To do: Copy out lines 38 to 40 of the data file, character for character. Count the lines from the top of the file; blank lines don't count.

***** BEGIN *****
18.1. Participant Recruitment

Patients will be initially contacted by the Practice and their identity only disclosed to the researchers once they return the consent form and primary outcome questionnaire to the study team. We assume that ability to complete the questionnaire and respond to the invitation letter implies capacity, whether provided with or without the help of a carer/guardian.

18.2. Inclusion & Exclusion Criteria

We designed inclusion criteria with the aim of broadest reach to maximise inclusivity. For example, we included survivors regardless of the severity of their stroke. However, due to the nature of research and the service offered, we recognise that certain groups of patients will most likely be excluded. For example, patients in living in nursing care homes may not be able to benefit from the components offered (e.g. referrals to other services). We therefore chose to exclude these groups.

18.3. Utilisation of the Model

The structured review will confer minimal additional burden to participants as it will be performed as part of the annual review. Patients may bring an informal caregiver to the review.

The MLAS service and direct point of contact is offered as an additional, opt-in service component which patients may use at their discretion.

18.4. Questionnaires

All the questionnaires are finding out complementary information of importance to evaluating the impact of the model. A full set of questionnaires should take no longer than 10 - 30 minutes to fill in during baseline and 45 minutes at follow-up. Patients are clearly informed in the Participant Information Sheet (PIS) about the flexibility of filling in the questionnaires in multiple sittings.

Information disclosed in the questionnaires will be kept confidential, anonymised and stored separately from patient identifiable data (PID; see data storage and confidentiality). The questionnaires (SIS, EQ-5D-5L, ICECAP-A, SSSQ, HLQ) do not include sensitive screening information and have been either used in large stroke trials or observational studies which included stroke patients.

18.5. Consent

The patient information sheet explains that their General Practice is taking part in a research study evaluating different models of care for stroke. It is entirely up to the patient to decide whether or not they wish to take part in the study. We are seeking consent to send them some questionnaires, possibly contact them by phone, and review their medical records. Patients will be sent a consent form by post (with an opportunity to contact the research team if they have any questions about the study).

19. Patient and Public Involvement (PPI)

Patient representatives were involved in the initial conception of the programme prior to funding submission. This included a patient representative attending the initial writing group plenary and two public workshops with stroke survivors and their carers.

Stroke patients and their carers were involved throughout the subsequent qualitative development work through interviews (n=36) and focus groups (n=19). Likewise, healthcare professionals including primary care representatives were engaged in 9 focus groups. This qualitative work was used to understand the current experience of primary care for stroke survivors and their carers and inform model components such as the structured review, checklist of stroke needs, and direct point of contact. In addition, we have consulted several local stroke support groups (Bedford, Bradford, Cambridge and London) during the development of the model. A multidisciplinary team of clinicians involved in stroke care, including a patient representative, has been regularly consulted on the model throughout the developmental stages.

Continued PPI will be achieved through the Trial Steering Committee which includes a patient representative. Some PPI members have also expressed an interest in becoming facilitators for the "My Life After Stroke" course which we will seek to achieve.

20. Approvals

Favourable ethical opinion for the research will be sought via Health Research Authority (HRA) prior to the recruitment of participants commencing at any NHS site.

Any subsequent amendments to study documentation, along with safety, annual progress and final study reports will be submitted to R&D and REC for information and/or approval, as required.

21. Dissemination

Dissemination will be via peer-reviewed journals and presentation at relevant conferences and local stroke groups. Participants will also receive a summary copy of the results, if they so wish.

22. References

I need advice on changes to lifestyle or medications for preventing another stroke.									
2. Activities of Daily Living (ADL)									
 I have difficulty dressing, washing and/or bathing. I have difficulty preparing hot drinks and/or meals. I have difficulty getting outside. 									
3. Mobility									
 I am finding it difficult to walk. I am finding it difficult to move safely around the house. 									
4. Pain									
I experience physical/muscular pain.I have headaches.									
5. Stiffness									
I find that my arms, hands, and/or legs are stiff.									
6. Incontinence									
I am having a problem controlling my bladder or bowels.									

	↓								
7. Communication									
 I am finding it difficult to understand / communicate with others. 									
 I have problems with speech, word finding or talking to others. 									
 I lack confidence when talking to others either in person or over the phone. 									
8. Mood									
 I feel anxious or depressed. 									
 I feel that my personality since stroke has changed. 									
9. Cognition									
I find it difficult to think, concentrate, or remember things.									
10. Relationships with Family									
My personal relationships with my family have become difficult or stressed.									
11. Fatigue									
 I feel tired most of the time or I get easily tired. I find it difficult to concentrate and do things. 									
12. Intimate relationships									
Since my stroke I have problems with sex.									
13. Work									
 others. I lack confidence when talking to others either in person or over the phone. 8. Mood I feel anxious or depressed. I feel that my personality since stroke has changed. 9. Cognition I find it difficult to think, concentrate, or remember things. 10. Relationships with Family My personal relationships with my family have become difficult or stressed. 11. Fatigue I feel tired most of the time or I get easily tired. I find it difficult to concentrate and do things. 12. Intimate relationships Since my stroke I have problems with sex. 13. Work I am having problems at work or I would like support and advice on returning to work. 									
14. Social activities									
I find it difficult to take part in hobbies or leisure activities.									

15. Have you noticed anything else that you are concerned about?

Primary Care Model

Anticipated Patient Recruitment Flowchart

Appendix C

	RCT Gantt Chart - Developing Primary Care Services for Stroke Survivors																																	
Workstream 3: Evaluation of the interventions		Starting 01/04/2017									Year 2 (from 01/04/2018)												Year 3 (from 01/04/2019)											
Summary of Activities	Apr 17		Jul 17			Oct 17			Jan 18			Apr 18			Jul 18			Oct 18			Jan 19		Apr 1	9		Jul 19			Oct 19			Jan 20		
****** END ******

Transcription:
 I lack confidence when talking to others either in person or over the phone. 									
8. Mood									
 I feel anxious or depressed. 									